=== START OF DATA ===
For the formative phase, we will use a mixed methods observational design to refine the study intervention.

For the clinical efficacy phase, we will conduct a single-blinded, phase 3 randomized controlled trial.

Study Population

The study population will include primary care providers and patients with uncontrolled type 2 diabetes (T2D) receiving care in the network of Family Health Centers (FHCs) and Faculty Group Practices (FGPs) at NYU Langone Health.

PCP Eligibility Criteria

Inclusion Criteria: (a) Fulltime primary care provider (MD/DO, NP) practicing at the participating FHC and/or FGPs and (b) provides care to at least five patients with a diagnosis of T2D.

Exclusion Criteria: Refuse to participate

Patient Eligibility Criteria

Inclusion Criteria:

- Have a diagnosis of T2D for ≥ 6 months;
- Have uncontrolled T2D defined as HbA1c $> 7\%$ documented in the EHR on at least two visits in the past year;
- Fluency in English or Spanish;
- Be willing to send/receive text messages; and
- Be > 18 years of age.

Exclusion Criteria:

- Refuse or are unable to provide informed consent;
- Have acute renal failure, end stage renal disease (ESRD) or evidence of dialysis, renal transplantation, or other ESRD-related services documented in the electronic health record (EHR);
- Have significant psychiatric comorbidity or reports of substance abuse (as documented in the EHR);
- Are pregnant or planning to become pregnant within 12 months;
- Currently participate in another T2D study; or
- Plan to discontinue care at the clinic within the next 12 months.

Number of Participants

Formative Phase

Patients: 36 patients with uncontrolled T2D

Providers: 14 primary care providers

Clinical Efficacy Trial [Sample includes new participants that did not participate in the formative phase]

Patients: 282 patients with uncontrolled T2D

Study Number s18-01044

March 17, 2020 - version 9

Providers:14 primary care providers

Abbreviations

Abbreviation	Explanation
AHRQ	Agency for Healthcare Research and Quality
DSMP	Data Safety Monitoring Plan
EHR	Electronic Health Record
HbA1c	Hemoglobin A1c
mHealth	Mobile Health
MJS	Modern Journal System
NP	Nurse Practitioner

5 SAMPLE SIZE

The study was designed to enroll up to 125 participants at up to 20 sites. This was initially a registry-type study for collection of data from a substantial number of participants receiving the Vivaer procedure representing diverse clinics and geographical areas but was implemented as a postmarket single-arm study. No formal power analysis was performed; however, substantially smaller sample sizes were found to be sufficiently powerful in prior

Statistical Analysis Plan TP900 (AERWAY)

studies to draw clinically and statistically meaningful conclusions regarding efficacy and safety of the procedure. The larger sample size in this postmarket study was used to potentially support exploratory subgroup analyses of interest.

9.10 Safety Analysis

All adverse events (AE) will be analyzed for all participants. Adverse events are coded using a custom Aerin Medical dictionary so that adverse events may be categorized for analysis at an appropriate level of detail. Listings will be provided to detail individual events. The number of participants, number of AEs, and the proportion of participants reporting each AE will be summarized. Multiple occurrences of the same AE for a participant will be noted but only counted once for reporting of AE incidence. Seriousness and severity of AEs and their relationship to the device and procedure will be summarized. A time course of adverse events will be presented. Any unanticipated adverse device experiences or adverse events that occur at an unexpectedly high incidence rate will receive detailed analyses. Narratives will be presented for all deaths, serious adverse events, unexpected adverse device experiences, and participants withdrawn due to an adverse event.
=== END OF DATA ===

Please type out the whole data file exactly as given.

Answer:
For the formative phase, we will use a mixed methods observational design to refine the study intervention.

For the clinical efficacy phase, we will conduct a single-blinded, phase 3 randomized controlled trial.

Study Population

The study population will include primary care providers and patients with uncontrolled type 2 diabetes (T2D) receiving care in the network of Family Health Centers (FHCs) and Faculty Group Practices (FGPs) at NYU Langone Health.

PCP Eligibility Criteria

Inclusion Criteria: (a) Fulltime primary care provider (MD/DO, NP) practicing at the participating FHC and/or FGPs and (b) provides care to at least five patients with a diagnosis of T2D.

Exclusion Criteria: Refuse to participate

Patient Eligibility Criteria

Inclusion Criteria:

- Have a diagnosis of T2D for ≥ 6 months;
- Have uncontrolled T2D defined as HbA1c $> 7\%$ documented in the EHR on at least two visits in the past year;
- Fluency in English or Spanish;
- Be willing to send/receive text messages; and
- Be > 18 years of age.

Exclusion Criteria:

- Refuse or are unable to provide informed consent;
- Have acute renal failure, end stage renal disease (ESRD) or evidence of dialysis, renal transplantation, or other ESRD-related services documented in the electronic health record (EHR);
- Have significant psychiatric comorbidity or reports of substance abuse (as documented in the EHR);
- Are pregnant or planning to become pregnant within 12 months;
- Currently participate in another T2D study; or
- Plan to discontinue care at the clinic within the next 12 months.

Number of Participants

Formative Phase

Patients: 36 patients with uncontrolled T2D

Providers: 14 primary care providers

Clinical Efficacy Trial [Sample includes new participants that did not participate in the formative phase]

Patients: 282 patients with uncontrolled T2D

Study Number s18-01044

March 17, 2020 - version 9

Providers:14 primary care providers

Abbreviations

Abbreviation	Explanation
AHRQ	Agency for Healthcare Research and Quality
DSMP	Data Safety Monitoring Plan
EHR	Electronic Health Record
HbA1c	Hemoglobin A1c
mHealth	Mobile Health
MJS	Modern Journal System
NP	Nurse Practitioner

5 SAMPLE SIZE

The study was designed to enroll up to 125 participants at up to 20 sites. This was initially a registry-type study for collection of data from a substantial number of participants receiving the Vivaer procedure representing diverse clinics and geographical areas but was implemented as a postmarket single-arm study. No formal power analysis was performed; however, substantially smaller sample sizes were found to be sufficiently powerful in prior

Statistical Analysis Plan TP900 (AERWAY)

studies to draw clinically and statistically meaningful conclusions regarding efficacy and safety of the procedure. The larger sample size in this postmarket study was used to potentially support exploratory subgroup analyses of interest.

9.10 Safety Analysis

All adverse events (AE) will be analyzed for all participants. Adverse events are coded using a custom Aerin Medical dictionary so that adverse events may be categorized for analysis at an appropriate level of detail. Listings will be provided to detail individual events. The number of participants, number of AEs, and the proportion of participants reporting each AE will be summarized. Multiple occurrences of the same AE for a participant will be noted but only counted once for reporting of AE incidence. Seriousness and severity of AEs and their relationship to the device and procedure will be summarized. A time course of adverse events will be presented. Any unanticipated adverse device experiences or adverse events that occur at an unexpectedly high incidence rate will receive detailed analyses. Narratives will be presented for all deaths, serious adverse events, unexpected adverse device experiences, and participants withdrawn due to an adverse event.